Stories, updates, insights, and original analysis from The Planetary Society.
One of the Cassini mission's goals was to figure out how long a day on Saturn is. We still don't know. A new paper reports a measurement of the rotation period of Saturn that is different from past measurements.
The Fall 2017 issue of The Planetary Report is in the mail and available online now to our members!
Amateur image processor Ian Regan shares a stunning mosaic of Saturn in all its ringed glory.
Behold: Daphnis, the tiny, 8-kilometer moon that orbits within a ring gap, gently tugging on the edges of the gap to create delicate scallops.
Artist and astrophotographer Judy Schmidt brings us a view from within the rings of Saturn.
A week ago Saturday I decided -- against my better judgment -- to tackle this monster of a mosaic. I call it the
It's a great time to go outdoors and look at planets. I have three glorious planetary portraits to share today, sent to me by amateur astronomer Jean-Luc Dauvergne.
If you were to download the entire catalog of photos taken at Saturn to date by Cassini and then animate them like a flipbook, how long would it take to watch them all pass by? The Wall Street Journal's Visual Correspondent Jon Keegan has your answer: nearly four hours.
I checked out the latest public image release from Cassini and found an awesome panorama across Saturn's rings, as well as some pretty views looking over Titan's north pole.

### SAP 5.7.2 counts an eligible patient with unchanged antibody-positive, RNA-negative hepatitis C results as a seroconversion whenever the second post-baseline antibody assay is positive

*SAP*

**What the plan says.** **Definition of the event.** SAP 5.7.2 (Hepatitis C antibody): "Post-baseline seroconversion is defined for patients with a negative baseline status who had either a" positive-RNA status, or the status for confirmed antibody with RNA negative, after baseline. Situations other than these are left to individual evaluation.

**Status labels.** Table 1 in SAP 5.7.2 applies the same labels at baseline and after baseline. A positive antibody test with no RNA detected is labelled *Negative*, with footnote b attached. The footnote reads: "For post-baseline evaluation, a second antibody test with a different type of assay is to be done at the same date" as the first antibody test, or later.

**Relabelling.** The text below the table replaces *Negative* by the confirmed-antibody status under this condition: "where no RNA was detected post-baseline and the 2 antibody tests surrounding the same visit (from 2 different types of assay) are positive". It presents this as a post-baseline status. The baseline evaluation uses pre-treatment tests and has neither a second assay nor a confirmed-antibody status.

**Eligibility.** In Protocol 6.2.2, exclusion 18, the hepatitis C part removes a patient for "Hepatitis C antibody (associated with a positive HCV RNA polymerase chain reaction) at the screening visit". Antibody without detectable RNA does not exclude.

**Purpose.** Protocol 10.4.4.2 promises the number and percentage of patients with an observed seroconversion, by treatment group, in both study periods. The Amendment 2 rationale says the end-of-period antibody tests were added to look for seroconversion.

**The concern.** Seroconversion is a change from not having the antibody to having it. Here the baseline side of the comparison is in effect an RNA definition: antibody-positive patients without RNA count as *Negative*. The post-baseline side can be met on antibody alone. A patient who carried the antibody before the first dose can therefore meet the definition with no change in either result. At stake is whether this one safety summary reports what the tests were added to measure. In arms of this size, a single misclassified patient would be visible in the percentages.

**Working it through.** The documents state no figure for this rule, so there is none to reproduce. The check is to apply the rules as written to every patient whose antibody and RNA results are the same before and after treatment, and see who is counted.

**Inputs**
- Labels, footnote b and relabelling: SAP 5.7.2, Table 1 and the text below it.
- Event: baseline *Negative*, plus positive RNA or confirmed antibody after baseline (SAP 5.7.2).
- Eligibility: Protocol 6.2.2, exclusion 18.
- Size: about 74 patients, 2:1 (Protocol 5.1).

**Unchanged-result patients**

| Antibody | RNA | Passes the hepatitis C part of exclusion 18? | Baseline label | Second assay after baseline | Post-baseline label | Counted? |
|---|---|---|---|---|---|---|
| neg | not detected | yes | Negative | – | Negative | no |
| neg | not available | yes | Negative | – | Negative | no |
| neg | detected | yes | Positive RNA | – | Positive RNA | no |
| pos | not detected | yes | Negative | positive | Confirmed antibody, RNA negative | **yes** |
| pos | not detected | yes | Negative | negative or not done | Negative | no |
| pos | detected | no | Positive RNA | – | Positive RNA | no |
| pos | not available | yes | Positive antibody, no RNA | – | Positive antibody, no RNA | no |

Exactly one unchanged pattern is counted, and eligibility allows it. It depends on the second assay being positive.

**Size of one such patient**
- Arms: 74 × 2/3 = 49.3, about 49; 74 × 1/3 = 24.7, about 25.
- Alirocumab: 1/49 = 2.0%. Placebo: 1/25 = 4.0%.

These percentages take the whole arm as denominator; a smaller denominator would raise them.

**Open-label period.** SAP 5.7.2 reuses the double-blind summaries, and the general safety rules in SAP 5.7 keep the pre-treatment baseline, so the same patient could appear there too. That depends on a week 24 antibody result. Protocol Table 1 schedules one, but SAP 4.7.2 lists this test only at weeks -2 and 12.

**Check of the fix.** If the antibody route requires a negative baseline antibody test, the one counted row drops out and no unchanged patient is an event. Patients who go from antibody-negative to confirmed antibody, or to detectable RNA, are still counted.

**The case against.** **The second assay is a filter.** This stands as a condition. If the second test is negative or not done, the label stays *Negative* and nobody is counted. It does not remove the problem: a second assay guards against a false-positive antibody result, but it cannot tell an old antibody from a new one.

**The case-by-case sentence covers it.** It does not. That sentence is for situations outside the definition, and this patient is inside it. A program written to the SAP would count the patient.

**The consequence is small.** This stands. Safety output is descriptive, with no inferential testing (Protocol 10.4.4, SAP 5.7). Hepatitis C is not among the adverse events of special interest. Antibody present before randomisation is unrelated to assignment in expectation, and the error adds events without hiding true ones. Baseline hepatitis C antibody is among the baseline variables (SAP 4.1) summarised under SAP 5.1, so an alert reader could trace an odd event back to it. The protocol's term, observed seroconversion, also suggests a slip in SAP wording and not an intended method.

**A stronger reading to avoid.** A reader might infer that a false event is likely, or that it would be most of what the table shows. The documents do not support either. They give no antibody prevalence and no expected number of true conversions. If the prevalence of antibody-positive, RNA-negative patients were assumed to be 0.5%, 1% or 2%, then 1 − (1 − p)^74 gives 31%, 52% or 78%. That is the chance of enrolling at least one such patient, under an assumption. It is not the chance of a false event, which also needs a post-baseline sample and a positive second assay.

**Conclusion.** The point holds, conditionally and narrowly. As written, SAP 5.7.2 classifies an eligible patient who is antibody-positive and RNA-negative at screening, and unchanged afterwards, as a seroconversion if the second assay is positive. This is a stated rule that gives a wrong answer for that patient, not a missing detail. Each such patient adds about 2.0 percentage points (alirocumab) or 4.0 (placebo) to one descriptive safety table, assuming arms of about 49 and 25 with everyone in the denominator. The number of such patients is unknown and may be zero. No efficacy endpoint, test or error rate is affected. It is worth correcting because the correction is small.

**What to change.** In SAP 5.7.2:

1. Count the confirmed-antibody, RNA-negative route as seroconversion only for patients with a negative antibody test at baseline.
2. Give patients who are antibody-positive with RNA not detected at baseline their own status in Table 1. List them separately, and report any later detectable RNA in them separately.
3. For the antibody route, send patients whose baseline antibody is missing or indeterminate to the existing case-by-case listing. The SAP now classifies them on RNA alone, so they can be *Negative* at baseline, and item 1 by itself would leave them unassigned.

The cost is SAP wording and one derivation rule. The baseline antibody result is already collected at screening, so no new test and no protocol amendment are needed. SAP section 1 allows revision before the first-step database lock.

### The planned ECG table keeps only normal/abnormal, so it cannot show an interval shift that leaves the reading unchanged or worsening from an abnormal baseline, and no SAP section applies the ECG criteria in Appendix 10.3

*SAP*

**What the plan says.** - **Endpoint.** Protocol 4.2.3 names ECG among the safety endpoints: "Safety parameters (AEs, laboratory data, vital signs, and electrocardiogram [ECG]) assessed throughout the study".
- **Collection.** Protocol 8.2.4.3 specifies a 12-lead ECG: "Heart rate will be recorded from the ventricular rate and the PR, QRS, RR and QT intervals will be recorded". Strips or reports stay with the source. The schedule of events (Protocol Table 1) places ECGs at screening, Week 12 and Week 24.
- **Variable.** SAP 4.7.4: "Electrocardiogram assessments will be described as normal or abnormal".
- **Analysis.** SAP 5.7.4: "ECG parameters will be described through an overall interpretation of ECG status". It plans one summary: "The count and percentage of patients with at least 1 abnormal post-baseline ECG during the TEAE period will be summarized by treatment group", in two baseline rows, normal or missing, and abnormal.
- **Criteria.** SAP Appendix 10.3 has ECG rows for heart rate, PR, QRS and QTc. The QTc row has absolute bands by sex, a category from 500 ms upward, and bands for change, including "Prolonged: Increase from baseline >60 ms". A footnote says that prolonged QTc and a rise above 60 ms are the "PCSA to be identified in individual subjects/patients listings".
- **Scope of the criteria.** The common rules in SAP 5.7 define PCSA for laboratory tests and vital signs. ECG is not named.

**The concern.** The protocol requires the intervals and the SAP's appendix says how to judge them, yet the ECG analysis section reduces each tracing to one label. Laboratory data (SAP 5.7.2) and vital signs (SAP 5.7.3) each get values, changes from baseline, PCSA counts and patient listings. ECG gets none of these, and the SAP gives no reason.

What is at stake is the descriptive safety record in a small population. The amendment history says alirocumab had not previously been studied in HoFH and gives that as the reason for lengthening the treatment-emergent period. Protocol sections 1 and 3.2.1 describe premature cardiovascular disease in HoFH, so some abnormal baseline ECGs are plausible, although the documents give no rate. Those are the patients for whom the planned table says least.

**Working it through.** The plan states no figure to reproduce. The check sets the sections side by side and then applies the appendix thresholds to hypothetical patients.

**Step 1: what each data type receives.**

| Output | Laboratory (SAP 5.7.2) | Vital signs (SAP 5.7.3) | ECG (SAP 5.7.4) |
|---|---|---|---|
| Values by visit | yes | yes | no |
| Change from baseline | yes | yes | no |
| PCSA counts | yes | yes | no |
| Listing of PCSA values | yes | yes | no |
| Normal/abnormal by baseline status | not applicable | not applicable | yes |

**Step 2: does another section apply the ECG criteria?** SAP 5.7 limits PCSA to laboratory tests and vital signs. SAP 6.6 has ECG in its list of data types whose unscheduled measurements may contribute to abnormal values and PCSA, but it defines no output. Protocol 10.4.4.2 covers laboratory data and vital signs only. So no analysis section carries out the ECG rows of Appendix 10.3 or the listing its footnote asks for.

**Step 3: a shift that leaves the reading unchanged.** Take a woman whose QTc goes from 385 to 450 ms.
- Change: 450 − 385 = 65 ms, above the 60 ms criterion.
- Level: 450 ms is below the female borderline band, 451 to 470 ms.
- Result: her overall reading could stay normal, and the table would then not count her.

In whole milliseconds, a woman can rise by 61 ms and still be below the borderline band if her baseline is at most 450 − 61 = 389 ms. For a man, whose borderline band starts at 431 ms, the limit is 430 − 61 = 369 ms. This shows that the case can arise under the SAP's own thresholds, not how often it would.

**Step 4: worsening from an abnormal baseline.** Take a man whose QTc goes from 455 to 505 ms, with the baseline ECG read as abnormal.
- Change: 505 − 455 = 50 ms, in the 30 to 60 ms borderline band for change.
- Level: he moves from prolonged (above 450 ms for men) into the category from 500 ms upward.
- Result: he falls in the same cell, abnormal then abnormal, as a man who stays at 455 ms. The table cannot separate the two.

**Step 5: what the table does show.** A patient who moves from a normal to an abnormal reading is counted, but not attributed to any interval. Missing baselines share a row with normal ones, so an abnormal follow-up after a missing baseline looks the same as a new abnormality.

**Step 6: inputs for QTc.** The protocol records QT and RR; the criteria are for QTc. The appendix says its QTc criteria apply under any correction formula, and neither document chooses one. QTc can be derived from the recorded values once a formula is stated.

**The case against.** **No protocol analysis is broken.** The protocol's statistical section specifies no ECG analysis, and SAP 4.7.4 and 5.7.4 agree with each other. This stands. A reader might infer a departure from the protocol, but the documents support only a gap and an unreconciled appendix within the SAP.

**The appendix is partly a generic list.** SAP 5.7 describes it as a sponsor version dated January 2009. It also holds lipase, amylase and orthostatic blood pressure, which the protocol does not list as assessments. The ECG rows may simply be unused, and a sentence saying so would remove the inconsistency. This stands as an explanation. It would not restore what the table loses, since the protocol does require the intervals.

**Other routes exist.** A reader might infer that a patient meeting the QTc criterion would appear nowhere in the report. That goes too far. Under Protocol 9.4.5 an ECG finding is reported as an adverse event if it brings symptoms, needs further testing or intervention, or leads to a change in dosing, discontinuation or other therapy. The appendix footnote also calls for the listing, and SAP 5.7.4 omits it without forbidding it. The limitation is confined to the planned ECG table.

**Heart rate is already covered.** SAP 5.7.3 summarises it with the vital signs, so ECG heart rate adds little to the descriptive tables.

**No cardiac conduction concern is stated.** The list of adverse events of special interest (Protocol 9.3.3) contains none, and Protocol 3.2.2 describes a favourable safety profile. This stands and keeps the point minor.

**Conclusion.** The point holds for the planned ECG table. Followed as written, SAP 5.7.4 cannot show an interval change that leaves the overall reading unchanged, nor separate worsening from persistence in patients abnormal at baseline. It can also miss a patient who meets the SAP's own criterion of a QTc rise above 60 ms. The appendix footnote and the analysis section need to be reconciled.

Cassini recently took a long, high-resolution movie of the F ring, catching a view of its ringlets, clumps, and streamers, and two potato-shaped moons, Prometheus and Pandora.
In pictures of the planets, the stars aren't usually visible. But when they do appear, they're spectacular.
After a bad day on the launch pad, some perspective.
As Cassini celebrates 10 years at Saturn, we're beginning to see its long-term observations of Saturnian moons bear fruit. A surprising new result: While Prometheus exerts control over the F ring and Atlas, Pandora -- long thought to be a shepherd of the F ring -- does not.
Seeing Saturn before and after Cassini.
The Cassini mission has already returned an array of images of other solar system members from Saturn orbit: Earth (and the Moon), Venus, Mars, and Jupiter. It’s time to add another world to that list!
Cassini images in motion.
It's happened again; I went into the Cassini image archive looking for something specific and wound up spending several hours playing with totally unrelated image data. Here are several beautiful images of the rings from the archives.
It took months of work (and no wonder) but the wait was worth it: here is Cassini's spectacular view of Saturn, captured on July 19, 2013, as Cassini passed through Saturn's shadow. If you're a little confused by the image, I'm here to help: I've posted a video explainer.
NASA’s shrinking budgets for planetary exploration may force it to decide between continued funding for the Saturn Cassini mission and the continued funding for its Mars missions.
I try to be measured in my praise for spacecraft images. Not every photo can be the greatest space image ever. But this enormous mosaic showing the flattened globe of Saturn floating within the complete disk of its rings must surely be counted among the great images of the Cassini mission.
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